“A movie that is at once raw, funny, insightful, dumb, occasionally boring, often engaging.” That’s how art critic Christopher Knight described “Young Turks” in a Herald Examiner article written just before the Downtown Drive-In event at which the rough-cut of Stephen Seemayer’s film was shown in 1981.
Knight — today on the staff of the Los Angeles Times — had visited Seemayer at his 851 S. Central studio and combined his review of the movie with a mini-profile of the filmmaker himself: “Born in Hollywood but raised in a middle-class environment in the San Fernando Valley, the strangeness, perversity, poverty and despair of life in the downtown warehouse district … turned his prior existence inside out,” Knight wrote. “Yes, cheap rents are what brought him downtown in the first place, the way it’s brought scores of other artists to the area east of Broadway. But it’s the daily weirdness that sustains him. ‘I need to feel the tension,’ he says. ‘That keeps me alive, that edge. Disorder makes me feel alive.’ ”
That led Knight to his review, which started: “Disorderly is the way one could describe Seemayer’s new film, ‘Young Turks,’ a 90-minute documentary (of sorts) about 12 artists and a writer who were among the original art-world settlers in the manufacturing zone.”
Of course, that was then and this is now. “Young Turks” today has been digitized and fully reedited with an eye to straightening up some of the disorder and presenting a fast-moving and visually stimulating portrait of the downtown art scene at that time.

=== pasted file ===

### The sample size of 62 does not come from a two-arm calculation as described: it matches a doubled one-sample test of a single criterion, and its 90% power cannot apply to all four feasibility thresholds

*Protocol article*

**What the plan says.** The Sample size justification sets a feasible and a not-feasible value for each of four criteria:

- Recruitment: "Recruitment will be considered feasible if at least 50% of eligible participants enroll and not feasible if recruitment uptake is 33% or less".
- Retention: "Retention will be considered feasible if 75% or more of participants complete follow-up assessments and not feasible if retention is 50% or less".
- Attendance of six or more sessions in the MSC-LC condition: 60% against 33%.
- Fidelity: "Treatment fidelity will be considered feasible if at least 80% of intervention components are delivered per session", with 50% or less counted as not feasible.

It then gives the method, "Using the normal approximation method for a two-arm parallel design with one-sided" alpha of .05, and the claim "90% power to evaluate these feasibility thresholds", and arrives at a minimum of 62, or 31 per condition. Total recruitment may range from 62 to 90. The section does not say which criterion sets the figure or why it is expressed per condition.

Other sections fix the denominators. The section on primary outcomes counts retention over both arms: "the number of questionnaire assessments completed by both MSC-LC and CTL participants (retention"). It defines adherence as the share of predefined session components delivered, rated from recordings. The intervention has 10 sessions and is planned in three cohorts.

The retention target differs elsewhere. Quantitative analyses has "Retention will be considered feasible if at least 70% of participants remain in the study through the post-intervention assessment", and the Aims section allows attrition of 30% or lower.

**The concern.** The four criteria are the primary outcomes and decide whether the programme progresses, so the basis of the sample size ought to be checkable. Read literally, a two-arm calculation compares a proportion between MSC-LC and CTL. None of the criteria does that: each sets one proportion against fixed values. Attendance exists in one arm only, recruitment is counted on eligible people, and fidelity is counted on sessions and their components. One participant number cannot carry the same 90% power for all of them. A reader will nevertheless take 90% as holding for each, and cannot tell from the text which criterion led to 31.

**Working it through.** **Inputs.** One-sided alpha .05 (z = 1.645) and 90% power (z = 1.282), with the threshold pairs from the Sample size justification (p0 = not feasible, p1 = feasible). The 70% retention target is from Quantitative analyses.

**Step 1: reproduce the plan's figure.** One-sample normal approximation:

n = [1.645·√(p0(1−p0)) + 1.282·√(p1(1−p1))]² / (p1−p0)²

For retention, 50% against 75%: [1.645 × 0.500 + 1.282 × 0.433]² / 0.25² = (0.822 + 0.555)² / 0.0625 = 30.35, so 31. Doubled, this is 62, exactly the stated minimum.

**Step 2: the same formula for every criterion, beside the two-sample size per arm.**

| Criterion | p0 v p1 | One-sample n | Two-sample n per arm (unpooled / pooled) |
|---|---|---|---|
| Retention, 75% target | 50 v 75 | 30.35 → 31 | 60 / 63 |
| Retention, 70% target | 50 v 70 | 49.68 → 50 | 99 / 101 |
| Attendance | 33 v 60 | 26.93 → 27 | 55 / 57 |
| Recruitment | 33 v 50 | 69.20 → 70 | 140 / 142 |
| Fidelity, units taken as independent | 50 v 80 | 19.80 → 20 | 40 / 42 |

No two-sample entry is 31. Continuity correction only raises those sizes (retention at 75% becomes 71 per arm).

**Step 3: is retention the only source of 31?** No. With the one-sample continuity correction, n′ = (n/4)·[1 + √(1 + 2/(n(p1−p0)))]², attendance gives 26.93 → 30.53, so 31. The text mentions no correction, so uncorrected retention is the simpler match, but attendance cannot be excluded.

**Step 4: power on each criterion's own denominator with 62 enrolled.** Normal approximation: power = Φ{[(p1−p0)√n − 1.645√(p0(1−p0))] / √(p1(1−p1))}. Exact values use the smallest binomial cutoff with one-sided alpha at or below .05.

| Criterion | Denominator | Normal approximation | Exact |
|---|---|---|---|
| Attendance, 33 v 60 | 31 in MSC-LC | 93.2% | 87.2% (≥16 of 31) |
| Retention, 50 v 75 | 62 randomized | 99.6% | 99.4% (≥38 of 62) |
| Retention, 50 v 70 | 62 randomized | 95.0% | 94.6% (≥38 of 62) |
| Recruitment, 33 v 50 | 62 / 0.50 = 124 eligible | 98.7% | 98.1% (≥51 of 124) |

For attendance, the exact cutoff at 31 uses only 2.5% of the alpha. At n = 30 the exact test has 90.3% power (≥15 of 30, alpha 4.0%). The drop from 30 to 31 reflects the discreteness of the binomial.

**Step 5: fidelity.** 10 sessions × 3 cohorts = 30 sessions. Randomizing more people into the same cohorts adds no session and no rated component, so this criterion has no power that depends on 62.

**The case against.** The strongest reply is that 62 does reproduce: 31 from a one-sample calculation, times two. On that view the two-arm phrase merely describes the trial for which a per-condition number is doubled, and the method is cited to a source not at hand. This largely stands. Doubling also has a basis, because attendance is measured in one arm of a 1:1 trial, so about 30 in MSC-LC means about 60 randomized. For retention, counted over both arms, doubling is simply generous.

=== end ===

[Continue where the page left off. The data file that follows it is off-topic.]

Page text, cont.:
But a lot of what Knight wrote then about the movie still applies. Here are a few excerpts:The documentary mixes home-movie silliness with cliched-Hollywood silliness with serious art talk with staged satire with archival intent with self-consciousness, self-analysis and self-aggrandizement. … [It] is a decidedly personal look at the downtown art scene, and Seemayer makes no claim to objectivity. …
[“Young Turks”] is a picture of the sharp contrasts that make up the disorder and tension that fuels Seemayer. Sculptor Jim Croak is shown responding to a critic’s suggestion that he decide between making art and acting tough by emptying a revolver into the wall of his studio’s basement shooting range. Woods Davy is discussing the elegant balance inherent in his work … when the film abruptly cuts to the artist caressing a go-go girl’s pet boa constrictor at Pino’s Paradise Lounge. Randy Johnsen, when asked about the downtown art boom, pulls no punches: “Art? It’s not about art! It’s about real estate!” …[The] derelicts and transients who wander through the film provided some of the best moments, acting as surrogates for the artists. “I’m living down here because I want to live here!” one of them screams at the camera as he sits in a trash-strewn alley. “I choose to be here!” He’s speaking for Seemayer.
Knight concludes that “the film is worth seeing,” and he finishes his review with an eerily prescient sentiment that resonates even more today than it did in 1981:Those who are familiar with the downtown scene know that the Young Turks are a thing of the past, supplanted by the quickly evolving activity of the area. … And the gentrification of the area will only accelerate. “I give it another four or five years,” Seemayer concedes. Like the now-legendary scene that revolved around the Ferus Gallery and Barney’s Beanery in the ’60s, what the film depicts is already gone. The movie is a period piece, with a faintly romantic nostalgia [about it.]
Thankfully, Seemayer’s film is still around — and better than ever — as a snapshot of that vital and exciting time in downtown’s history.